J&Y Law Firm discusses the good samaritan law in California.

Helping Accident Victims – Understanding California’s Good Samaritan Law

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By Yosi Yahoudai
Founder and Managing Partner

A Good Samaritan is someone who lends a hand in times of need or distress without compensation or personal benefit. However, some individuals were being sued for their actions, even though they were genuinely trying to help. Many states, including California, enacted Good Samaritan laws to try to protect people who voluntarily rendered aid to others in an emergency. Unfortunately, California’s first attempt at a Good Samaritan law was flawed. Changes to the law have expanded the protection, but not in every situation. Our California personal injury attorney discusses the change in the law below.

How Did the Original Good Samaritan Law Change in California?

The original language of the Good Samaritan law stated that no one could be held liable for civil damages for an act or omission that was committed while rendering “emergency care” at the scene of an emergency. A case involving the Good Samaritan law was appealed and heard by the California Court of Appeal.

In that case, an individual had pulled another person from a wrecked vehicle because she thought the vehicle was going to catch fire. The victim alleged that in pulling her from the vehicle, the Good Samaritan caused her paralysis. The court held that the individual offering aid could be sued because the law only applied to individuals who rendered “emergency medical care.” The justices found that in the case at hand, the person did not render “medical care” in pulling the person from the vehicle.

After the above case, lawmakers reworded the Good Samaritan law. The law now includes a person who renders “emergency medical or nonmedical care or assistance.” Lawmakers hoped to broaden the scope of the law to avoid another case like the one described above. However, the Good Samaritan law still excludes some individuals.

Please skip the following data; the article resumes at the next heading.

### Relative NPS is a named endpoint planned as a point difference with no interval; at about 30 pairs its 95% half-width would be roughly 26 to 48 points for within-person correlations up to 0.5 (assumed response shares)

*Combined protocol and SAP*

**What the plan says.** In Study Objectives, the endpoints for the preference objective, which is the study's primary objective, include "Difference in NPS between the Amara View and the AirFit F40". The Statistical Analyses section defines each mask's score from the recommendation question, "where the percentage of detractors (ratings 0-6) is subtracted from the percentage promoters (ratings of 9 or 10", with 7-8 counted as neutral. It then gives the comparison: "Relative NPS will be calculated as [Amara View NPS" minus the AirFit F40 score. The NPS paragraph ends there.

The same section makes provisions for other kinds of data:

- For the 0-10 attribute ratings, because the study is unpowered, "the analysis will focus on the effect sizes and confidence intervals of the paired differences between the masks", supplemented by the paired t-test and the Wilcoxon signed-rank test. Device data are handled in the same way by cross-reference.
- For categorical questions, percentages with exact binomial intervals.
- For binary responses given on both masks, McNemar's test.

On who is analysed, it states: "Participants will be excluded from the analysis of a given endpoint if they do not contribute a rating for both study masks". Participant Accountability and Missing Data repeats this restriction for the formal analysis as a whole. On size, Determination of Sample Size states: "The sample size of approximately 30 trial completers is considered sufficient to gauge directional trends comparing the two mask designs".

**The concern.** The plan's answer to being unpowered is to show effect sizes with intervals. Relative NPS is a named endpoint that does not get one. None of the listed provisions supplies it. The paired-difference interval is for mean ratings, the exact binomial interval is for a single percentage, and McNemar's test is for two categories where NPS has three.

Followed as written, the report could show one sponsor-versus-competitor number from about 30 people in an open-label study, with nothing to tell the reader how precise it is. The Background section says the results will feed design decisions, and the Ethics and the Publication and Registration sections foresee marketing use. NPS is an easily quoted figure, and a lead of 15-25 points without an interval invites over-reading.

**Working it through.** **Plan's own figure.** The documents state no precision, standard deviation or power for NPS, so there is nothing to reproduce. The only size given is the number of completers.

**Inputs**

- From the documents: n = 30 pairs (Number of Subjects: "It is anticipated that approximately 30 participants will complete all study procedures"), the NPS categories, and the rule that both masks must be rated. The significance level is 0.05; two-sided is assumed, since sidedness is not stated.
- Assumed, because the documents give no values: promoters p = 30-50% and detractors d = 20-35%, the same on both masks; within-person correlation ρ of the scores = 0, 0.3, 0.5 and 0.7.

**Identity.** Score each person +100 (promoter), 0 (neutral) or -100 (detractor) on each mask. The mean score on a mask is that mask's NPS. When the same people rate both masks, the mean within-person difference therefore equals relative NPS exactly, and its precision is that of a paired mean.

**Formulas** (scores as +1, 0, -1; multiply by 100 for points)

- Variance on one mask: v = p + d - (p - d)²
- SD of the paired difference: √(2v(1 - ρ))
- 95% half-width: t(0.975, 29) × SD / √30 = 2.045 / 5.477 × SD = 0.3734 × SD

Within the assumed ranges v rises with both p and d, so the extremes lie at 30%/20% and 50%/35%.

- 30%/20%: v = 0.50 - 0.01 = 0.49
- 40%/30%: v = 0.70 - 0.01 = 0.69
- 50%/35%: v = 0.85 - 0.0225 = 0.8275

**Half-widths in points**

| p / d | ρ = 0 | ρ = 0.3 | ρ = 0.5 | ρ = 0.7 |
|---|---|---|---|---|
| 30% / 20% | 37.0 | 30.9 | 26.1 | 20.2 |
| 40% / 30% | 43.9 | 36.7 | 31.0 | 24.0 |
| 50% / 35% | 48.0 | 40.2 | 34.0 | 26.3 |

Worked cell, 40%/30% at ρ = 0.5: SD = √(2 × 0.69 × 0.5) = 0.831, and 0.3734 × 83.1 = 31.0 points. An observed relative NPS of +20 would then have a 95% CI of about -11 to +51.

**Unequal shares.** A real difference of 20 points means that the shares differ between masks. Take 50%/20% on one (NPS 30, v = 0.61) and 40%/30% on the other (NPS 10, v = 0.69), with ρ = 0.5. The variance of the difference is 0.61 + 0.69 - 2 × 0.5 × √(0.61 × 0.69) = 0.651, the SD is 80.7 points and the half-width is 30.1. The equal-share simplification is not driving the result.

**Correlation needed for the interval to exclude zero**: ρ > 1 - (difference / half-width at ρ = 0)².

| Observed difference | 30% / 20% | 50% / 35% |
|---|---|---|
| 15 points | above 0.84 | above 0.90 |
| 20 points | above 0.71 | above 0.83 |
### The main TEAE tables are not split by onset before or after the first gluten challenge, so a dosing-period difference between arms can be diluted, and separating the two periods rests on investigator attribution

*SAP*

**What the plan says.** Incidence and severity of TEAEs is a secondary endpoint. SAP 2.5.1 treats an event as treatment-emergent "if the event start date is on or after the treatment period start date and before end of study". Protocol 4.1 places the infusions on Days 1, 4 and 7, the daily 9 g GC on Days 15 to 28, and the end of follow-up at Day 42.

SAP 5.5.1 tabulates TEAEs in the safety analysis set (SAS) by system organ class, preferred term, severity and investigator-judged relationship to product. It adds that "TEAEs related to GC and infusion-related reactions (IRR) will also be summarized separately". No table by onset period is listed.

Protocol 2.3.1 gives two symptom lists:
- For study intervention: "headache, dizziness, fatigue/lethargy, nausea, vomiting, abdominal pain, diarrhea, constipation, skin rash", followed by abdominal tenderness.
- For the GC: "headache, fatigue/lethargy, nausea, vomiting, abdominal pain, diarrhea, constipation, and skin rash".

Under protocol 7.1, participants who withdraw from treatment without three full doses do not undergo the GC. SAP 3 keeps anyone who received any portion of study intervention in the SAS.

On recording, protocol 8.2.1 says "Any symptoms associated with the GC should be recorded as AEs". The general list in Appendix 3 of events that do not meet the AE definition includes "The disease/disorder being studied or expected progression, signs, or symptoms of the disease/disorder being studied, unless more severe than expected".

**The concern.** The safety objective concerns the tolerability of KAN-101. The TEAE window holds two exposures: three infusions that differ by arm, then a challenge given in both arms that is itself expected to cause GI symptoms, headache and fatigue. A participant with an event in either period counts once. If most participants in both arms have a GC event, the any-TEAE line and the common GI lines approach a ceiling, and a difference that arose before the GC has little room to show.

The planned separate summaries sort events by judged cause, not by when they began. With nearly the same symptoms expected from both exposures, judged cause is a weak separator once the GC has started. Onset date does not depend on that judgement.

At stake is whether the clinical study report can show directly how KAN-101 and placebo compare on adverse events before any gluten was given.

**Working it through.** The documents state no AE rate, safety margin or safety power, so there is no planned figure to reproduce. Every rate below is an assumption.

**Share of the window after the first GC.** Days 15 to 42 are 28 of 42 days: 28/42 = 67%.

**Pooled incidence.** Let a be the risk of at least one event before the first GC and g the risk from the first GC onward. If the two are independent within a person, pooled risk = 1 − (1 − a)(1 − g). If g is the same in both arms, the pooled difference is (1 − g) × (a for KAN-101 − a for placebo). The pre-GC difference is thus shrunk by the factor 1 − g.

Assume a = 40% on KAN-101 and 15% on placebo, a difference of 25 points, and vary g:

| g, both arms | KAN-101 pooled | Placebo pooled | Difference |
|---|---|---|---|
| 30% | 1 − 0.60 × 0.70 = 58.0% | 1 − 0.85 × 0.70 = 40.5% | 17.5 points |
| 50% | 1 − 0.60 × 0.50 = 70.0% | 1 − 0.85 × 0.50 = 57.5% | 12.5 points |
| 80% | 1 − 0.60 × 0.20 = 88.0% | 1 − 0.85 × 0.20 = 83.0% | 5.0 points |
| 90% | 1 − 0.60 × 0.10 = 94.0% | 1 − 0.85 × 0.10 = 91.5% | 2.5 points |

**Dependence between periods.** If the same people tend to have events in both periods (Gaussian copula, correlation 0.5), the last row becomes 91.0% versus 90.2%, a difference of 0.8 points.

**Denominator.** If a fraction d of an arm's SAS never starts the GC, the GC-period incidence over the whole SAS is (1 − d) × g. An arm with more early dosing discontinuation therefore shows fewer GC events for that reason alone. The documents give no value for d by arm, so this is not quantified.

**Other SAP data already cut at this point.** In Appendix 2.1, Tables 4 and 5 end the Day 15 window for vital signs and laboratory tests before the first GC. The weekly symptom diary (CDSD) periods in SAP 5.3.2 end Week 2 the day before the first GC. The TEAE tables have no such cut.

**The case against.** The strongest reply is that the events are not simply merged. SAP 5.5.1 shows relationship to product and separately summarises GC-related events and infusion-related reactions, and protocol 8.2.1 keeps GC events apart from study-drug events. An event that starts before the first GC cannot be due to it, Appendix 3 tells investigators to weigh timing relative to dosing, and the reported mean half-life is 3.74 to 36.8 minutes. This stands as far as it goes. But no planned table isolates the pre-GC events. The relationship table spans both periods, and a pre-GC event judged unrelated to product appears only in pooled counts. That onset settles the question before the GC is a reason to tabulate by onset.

The law does not apply to persons who act or omission constitutes “gross negligence or willful or wanton misconduct.”  Gross negligence is a reckless disregard for the safety of others. A person acting without the slightest amount of care for others could be guilty of gross negligence.

Gray Areas in the Good Samaritan Law

If a Good Samaritan renders medical assistance at an accident scene with the knowledge that he or she has no medical training or experience, is the choice to act in some situations, gross negligence? Could choosing not to render certain aid be considered reckless or grossly negligent? There is still a little room within the statute to argue that a Good Samaritan is liable for damages under some circumstances. However, a Good Samaritan acting in good faith will usually not be liable for civil damages for rendering aid at an accident scene.

Contact a California Personal Injury Attorney for More Information

California’s Good Samaritan law can be difficult to understand. Lawmakers want to encourage people to render aid in an emergency, but they also want to allow victims to hold some individuals liable for that aid. Contact us today for a free consultation with a California personal injury attorney. Our attorneys can review the situation relative to the law to determine if an individual’s action at an accident scene is protected.

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About the Author
Yosi Yahoudai is a founder and the managing partner of J&Y. His practice is comprised primarily of cases involving automobile and motorcycle accidents, but he also represents people in premises liability lawsuits, including suits alleging dangerous conditions of public property, third-party criminal conduct, and intentional torts. He also has expertise in cases involving product defects, dog bites, elder abuse, and sexual assault. He earned his Bachelor of Arts from the University of California and is admitted to practice in all California State Courts, and the United States District Court for the Southern District of California. If you have any questions about this article, you can contact Yosi by clicking here.